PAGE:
Eckburg: Buying a sex toy is not embarrassing

Bella Eckburg

Graphic illustration of four quadrants of the same graphic depicting abstract bodies being held by hands in pastel colors (pink, blue, green, orange, purple)
(Graphic Illustration by Rachel Macias | The Collegian)

Editor’s Note: All opinion section content reflects the views of the individual author only and does not represent a stance taken by The Collegian or its editorial board.

Many of us have driven past the Book Ranch on our way to campus, but few stop in to check it out. 

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Upon entering the building with blacked-out windows through the cloudy glass door, I was not sure what would meet me on the other side. I’ve never been one to shy away from engaging in a stereotypically embarrassing situation, and this was definitely something I was curious about experiencing. 

Sex toys are inherently associated with being taboo and extremely private, but buying sex toys should not be embarrassing, especially when you’re a college student exploring your body and gaining sexual experience.

Using sex toys does not mean that your partner is not doing enough in the bedroom, it just means that you’re stepping out of the box together and trying something new.”

The environment of the Book Ranch was more than welcoming. Despite a majority of the windows being blacked out for privacy, sunlight spills in over the shelves and illuminates the brightly colored vibrators on the walls. 

It’s a busy place,” said Travis McKeg, a Book Ranch employee. “It’s sex-positive, friendly and educational if requested.”

As I moved around the store, it was easy to understand why some people might feel embarrassed. Being surrounded by giant realistic, silicone penises and vaginas can be a little intimidating for sure. 

“It’s really silly; sex toys have been around for centuries,” McKeg said. “If these things add spice and help people be more intimate with one another, then what’s the problem?”

Many people have assumptions about sex toys that make them afraid to try one out for themselves, and some countries have even banned sex toys. Still, sex toys have been around for a long time, and they’re certainly not going anywhere.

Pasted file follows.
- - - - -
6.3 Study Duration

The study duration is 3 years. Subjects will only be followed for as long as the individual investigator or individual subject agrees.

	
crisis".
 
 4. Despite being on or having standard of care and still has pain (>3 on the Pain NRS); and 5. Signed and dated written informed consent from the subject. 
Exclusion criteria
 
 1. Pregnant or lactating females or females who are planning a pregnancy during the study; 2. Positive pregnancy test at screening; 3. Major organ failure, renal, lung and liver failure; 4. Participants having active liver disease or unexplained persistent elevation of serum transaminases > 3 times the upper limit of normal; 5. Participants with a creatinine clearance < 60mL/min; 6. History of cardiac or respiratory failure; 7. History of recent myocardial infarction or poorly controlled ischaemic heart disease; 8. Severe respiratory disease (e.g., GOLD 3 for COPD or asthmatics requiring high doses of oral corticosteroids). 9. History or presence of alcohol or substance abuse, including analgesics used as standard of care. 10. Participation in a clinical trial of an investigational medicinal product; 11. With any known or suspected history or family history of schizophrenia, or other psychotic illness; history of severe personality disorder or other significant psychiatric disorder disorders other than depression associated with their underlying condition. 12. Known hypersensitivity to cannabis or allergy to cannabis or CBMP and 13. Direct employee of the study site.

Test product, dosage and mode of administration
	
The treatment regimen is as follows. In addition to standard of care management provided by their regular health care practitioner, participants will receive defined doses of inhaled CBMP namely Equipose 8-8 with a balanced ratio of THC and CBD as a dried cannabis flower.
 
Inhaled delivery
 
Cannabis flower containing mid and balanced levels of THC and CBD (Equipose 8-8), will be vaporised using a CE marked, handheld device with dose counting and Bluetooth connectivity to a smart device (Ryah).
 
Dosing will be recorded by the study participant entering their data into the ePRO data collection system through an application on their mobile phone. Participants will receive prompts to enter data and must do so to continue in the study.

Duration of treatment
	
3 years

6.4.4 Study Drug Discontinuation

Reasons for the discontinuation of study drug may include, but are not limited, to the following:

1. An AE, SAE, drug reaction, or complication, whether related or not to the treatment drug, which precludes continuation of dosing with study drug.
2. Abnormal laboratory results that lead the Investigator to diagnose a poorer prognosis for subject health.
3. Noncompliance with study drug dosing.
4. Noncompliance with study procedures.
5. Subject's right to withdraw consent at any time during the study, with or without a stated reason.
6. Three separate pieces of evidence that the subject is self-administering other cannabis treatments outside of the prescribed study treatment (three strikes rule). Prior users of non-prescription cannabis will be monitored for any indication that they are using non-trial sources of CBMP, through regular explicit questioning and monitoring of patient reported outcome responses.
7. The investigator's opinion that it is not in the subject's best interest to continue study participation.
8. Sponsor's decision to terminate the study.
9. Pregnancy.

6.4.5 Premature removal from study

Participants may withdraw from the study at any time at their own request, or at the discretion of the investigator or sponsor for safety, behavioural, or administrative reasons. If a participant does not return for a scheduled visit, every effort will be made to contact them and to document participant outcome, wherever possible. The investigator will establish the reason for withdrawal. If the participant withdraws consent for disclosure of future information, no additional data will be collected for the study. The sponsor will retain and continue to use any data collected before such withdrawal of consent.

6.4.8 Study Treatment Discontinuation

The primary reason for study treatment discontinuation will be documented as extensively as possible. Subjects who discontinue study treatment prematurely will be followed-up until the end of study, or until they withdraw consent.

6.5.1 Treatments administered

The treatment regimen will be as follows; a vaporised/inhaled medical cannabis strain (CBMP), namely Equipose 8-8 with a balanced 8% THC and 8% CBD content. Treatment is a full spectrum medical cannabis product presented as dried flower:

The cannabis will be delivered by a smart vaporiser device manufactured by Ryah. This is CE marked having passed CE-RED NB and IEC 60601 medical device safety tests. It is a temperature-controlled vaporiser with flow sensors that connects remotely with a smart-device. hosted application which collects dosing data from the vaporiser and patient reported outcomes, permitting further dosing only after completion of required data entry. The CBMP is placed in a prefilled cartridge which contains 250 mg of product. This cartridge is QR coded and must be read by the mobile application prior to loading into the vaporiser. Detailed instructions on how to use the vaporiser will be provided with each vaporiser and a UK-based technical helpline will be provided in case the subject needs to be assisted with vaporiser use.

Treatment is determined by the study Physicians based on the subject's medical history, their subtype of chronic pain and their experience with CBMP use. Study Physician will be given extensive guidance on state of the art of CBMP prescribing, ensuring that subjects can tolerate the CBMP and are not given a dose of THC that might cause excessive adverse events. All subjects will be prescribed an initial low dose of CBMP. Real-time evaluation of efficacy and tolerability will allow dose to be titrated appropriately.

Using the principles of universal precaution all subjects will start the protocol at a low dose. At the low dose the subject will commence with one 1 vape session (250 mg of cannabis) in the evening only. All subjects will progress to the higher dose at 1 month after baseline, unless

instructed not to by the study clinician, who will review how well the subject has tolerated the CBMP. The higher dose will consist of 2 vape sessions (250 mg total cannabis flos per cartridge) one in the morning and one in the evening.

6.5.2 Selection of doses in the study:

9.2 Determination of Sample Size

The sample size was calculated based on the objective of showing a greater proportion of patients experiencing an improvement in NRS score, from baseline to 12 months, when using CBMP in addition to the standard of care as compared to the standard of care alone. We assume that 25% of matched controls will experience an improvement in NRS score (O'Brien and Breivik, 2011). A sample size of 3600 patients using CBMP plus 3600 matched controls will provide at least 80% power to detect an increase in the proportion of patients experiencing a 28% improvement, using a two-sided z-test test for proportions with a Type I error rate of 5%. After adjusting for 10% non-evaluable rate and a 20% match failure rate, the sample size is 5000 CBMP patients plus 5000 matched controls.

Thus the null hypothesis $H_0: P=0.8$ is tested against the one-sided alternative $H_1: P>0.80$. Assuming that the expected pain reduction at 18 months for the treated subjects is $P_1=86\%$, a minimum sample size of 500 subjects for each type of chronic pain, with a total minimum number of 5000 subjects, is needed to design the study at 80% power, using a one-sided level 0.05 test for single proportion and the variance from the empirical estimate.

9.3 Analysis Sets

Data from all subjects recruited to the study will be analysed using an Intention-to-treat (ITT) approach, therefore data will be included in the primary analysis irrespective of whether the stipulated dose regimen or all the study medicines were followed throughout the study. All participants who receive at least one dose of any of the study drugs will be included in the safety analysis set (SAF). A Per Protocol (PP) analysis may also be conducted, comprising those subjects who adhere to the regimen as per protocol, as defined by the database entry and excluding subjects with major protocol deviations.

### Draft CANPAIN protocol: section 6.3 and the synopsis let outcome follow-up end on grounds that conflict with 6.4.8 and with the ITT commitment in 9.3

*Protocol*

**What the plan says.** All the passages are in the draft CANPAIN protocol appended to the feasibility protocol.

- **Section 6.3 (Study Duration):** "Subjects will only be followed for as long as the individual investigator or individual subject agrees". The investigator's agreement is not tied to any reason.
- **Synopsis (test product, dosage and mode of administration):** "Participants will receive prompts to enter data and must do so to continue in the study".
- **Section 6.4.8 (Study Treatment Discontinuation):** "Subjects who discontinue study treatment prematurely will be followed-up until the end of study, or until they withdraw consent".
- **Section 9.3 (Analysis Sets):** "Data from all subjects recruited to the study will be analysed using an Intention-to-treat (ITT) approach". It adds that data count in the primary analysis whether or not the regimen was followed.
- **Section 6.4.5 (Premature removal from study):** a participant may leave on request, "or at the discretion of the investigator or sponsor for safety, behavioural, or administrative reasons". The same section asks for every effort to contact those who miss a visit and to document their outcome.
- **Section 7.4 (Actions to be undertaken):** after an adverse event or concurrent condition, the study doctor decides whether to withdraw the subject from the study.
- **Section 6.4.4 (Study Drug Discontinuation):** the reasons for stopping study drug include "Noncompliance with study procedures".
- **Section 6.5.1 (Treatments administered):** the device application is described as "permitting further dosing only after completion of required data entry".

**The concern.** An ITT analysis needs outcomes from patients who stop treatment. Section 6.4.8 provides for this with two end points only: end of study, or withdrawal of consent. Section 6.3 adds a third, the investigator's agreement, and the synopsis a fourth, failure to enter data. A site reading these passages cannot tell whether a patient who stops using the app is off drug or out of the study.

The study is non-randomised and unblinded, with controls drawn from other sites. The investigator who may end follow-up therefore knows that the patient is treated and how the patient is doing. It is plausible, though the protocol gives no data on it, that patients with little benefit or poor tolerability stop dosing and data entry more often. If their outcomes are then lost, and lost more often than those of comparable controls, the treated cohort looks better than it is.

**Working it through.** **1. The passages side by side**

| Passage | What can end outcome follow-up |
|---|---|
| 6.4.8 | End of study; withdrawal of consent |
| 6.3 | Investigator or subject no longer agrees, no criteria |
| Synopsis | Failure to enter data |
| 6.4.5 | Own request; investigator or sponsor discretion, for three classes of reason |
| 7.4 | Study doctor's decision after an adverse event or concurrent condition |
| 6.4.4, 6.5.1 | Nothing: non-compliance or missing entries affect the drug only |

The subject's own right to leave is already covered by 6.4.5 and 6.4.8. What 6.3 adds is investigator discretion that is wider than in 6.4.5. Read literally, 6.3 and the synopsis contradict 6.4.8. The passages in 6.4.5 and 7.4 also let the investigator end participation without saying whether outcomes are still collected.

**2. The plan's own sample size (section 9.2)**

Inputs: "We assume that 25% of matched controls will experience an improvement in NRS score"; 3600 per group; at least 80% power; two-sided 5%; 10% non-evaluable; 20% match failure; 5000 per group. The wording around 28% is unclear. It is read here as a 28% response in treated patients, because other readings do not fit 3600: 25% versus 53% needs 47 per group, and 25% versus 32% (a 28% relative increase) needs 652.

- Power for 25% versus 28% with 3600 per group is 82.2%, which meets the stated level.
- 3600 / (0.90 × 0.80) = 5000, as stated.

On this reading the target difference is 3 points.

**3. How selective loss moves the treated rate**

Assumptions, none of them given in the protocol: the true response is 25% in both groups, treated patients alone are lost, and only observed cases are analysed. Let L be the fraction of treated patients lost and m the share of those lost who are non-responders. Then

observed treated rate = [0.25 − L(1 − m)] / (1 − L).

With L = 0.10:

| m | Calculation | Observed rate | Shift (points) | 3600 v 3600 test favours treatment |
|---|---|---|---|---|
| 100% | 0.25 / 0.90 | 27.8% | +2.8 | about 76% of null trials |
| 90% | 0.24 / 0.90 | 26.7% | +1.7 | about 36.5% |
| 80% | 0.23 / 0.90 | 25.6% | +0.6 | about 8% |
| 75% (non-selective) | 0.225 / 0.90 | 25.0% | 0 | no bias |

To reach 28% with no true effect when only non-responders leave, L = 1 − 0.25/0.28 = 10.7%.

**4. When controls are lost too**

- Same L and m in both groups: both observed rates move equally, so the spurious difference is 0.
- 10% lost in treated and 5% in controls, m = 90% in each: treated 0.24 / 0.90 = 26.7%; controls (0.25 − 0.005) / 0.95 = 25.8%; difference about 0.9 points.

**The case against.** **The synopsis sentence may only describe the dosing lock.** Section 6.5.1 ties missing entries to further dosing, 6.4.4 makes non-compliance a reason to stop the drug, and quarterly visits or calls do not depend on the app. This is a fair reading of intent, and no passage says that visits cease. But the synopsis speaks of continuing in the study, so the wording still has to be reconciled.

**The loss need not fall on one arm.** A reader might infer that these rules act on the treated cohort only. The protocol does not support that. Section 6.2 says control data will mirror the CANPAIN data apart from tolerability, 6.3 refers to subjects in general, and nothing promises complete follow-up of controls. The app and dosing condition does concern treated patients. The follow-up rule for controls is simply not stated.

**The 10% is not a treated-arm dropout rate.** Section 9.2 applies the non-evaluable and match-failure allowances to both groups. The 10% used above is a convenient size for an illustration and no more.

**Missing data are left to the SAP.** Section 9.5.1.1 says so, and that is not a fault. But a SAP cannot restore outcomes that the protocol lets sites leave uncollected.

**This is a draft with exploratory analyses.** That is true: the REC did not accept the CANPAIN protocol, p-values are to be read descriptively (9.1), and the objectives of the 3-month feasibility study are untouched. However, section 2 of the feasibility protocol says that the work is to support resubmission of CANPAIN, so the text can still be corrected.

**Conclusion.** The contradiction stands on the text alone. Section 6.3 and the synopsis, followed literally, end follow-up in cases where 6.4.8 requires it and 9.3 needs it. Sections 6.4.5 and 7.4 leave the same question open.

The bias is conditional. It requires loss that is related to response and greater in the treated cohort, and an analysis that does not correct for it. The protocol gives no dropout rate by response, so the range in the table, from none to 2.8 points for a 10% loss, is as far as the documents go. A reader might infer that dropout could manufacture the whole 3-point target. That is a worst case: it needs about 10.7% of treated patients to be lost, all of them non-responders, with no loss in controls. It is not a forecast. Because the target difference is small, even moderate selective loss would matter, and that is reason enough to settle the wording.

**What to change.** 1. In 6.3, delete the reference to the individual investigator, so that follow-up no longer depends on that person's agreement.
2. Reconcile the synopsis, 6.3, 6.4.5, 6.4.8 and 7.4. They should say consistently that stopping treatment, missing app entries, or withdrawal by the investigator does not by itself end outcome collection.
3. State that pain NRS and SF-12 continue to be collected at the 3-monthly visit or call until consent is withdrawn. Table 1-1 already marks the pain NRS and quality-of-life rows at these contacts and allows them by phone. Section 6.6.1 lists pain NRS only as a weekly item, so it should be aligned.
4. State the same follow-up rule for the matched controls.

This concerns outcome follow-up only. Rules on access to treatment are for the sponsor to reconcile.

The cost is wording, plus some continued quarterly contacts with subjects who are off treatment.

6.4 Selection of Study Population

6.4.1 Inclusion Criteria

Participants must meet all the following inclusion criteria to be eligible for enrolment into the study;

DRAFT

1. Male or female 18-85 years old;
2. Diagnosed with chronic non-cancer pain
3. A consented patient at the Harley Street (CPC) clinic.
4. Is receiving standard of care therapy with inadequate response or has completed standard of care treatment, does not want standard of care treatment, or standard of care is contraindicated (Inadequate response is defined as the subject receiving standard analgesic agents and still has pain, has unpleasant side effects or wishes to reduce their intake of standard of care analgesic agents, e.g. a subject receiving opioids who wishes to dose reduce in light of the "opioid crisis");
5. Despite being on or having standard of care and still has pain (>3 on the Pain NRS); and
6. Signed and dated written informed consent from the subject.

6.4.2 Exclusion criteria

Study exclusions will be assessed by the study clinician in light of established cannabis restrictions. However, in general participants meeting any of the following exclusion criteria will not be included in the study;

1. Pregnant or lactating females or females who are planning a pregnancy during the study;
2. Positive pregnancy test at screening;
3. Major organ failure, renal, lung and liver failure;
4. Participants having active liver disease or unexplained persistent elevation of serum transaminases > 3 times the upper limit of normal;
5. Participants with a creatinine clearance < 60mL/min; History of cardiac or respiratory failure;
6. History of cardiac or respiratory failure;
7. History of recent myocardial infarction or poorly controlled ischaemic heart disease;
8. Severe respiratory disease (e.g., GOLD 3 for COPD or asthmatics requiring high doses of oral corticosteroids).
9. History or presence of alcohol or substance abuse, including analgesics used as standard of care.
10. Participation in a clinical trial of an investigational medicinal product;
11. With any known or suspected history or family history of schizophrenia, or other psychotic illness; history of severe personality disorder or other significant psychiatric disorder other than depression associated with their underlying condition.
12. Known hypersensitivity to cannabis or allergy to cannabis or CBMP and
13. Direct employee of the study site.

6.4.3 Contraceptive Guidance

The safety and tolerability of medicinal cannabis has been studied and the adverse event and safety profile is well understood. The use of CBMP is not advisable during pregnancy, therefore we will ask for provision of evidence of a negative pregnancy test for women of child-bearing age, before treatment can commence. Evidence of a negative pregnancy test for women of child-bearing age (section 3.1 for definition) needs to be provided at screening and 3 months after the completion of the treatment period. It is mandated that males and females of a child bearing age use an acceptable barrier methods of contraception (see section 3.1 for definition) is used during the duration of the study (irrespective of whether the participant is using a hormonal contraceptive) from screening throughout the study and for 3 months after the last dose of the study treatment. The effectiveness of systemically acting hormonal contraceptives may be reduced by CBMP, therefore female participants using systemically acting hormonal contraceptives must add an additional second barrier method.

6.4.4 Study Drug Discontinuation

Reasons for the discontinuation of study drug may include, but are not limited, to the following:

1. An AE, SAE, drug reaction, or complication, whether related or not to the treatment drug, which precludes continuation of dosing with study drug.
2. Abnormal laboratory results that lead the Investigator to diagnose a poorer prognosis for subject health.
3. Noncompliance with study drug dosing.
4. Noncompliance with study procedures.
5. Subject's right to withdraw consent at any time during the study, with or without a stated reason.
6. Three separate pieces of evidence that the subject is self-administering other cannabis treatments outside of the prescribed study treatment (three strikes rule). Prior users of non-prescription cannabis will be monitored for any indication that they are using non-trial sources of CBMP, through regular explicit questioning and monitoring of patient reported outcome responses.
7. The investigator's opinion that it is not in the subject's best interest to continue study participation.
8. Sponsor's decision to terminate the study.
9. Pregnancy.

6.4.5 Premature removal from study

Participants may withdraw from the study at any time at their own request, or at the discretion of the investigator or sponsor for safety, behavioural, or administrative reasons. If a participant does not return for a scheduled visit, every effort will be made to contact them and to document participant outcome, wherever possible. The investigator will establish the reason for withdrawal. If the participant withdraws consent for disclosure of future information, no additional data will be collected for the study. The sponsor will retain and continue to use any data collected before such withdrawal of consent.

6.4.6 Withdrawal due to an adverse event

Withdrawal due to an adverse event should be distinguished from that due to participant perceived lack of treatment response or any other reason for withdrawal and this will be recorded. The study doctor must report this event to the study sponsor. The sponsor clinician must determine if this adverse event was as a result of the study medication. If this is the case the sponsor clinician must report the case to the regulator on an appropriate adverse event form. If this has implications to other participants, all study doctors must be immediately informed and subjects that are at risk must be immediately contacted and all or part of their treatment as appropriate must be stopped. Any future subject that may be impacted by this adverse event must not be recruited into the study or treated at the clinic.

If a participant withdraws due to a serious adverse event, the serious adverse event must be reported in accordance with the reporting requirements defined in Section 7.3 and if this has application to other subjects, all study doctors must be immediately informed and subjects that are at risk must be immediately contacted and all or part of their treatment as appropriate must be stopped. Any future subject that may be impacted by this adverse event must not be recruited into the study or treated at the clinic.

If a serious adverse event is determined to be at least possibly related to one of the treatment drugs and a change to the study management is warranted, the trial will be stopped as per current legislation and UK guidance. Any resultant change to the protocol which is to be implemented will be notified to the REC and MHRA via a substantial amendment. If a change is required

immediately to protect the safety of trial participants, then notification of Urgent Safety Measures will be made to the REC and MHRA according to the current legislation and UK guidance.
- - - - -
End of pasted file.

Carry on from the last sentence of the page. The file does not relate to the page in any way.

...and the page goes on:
In fact, the pandemic actually boosted sex toy sales. With more people spending a lot of time at home, the idea of experimenting and keeping things interesting in private became more normalized. 

There’s something extremely intimate about walking around and having an open discussion with your partner about things you’re interested in sexually, knowing that you’re in a safe, sex-positive place.”

Sex toys don’t have to be linked to kinks, although the Book Ranch does carry bondage equipment if that’s something customers are interested in. Additionally, using sex toys does not mean that your partner is not doing enough in the bedroom, it just means that you’re stepping out of the box together and trying something new. 

We should normalize using sex toys — both alone and with partners. Sure, you can buy a toy online, but going into an adult store with your partner is a unique experience that everyone should try if they’re comfortable.

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There’s something extremely intimate about walking around and having an open discussion with your partner about things you’re interested in sexually, knowing that you’re in a safe, sex-positive place with people who are able to answer any question or concern you have.

“We always say, ‘Just try things that you want to try’ — it’s a good reason to have a bricks-and-mortar store, it’s a discreet place to try new things,” McKeg said. “Some people feel uncomfortable having something shipped to them if they live with their parents or roommates, so we have a place where they can come.” 

Being vocal about your sexual needs with your partner will only make your sex life more enjoyable for you. The porn industry and discussions of sexual pleasure can be male-dominated, so being open about your sexual needs as a woman is extremely important even if it feels a little awkward. 

The only way we can continue disproving myths about sex toys is by asking questions, and the Book Ranch employees are happy to answer.

Regardless of your gender identity, you deserve to focus on your own pleasure without engaging with the message that body parts determine sexuality.”

“When I first started (working here), I was a little sensory overloaded, but it’s just selling stuff — it’s customer service,” McKeg said. “People say they’re embarrassed to ask (us questions), but we don’t care. We cannot be shocked; most things are benign.”

According to McKeg, the Book Ranch sees a variety of customers — both solo and couples. He reiterated that sex toys are for everyone and that he feels encouraged when he sees couples coming in together. 

Sex toys don’t have to play into highly gendered stereotypes, and they come in all shapes, colors, types and sizes, not just penis- or vagina-shaped. Regardless of your gender identity, you deserve to focus on your own pleasure without engaging with the message that body parts determine sexuality. 

Going alone or with your partner to a sex shop can be daunting, and you might prefer to shop online, but exploring your sexual needs — even alone — can help you feel more in tune with your body and strengthen the sexual aspect of your current and future relationships.

Bella Eckburg can be reached at letters@collegian.com or on Twitter @yaycolor.